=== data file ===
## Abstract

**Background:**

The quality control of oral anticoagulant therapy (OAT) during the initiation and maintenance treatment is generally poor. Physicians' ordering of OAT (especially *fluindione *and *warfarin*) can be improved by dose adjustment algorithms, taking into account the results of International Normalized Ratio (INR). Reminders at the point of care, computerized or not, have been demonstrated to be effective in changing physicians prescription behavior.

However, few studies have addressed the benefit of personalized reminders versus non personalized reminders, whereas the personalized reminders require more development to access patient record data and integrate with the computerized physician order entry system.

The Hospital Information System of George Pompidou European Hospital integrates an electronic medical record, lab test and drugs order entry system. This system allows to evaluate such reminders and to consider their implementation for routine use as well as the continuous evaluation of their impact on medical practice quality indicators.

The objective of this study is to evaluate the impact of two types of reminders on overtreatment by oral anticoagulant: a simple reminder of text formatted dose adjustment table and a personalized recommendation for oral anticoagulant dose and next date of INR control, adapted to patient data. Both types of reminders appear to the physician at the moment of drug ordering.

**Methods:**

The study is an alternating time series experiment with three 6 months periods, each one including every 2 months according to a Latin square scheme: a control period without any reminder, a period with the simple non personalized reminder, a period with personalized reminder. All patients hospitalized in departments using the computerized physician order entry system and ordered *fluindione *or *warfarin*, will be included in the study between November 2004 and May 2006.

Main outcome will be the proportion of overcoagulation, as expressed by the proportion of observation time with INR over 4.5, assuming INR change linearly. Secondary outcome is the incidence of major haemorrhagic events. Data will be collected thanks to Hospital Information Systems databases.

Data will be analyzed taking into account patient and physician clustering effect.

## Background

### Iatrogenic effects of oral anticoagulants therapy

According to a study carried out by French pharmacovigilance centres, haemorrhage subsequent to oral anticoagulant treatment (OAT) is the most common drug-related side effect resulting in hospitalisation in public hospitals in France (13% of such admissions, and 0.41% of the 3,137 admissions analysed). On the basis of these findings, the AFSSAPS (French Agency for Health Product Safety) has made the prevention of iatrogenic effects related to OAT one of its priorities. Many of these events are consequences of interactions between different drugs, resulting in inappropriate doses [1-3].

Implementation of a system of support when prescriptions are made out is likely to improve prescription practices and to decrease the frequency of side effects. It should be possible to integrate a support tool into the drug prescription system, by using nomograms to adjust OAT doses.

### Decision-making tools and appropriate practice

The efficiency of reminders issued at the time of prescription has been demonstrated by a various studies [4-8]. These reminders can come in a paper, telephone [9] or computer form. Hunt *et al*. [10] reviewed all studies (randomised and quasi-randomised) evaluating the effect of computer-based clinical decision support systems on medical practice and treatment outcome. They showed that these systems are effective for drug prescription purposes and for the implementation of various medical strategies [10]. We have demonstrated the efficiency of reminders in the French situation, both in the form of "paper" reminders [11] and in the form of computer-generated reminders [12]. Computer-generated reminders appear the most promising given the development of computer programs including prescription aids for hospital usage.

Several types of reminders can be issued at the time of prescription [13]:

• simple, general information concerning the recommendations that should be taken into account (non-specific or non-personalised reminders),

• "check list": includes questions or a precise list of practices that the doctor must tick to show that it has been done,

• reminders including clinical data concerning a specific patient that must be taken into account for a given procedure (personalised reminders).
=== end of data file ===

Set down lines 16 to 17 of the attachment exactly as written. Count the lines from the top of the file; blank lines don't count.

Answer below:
The efficiency of reminders issued at the time of prescription has been demonstrated by a various studies [4-8]. These reminders can come in a paper, telephone [9] or computer form. Hunt *et al*. [10] reviewed all studies (randomised and quasi-randomised) evaluating the effect of computer-based clinical decision support systems on medical practice and treatment outcome. They showed that these systems are effective for drug prescription purposes and for the implementation of various medical strategies [10]. We have demonstrated the efficiency of reminders in the French situation, both in the form of "paper" reminders [11] and in the form of computer-generated reminders [12]. Computer-generated reminders appear the most promising given the development of computer programs including prescription aids for hospital usage.

Several types of reminders can be issued at the time of prescription [13]: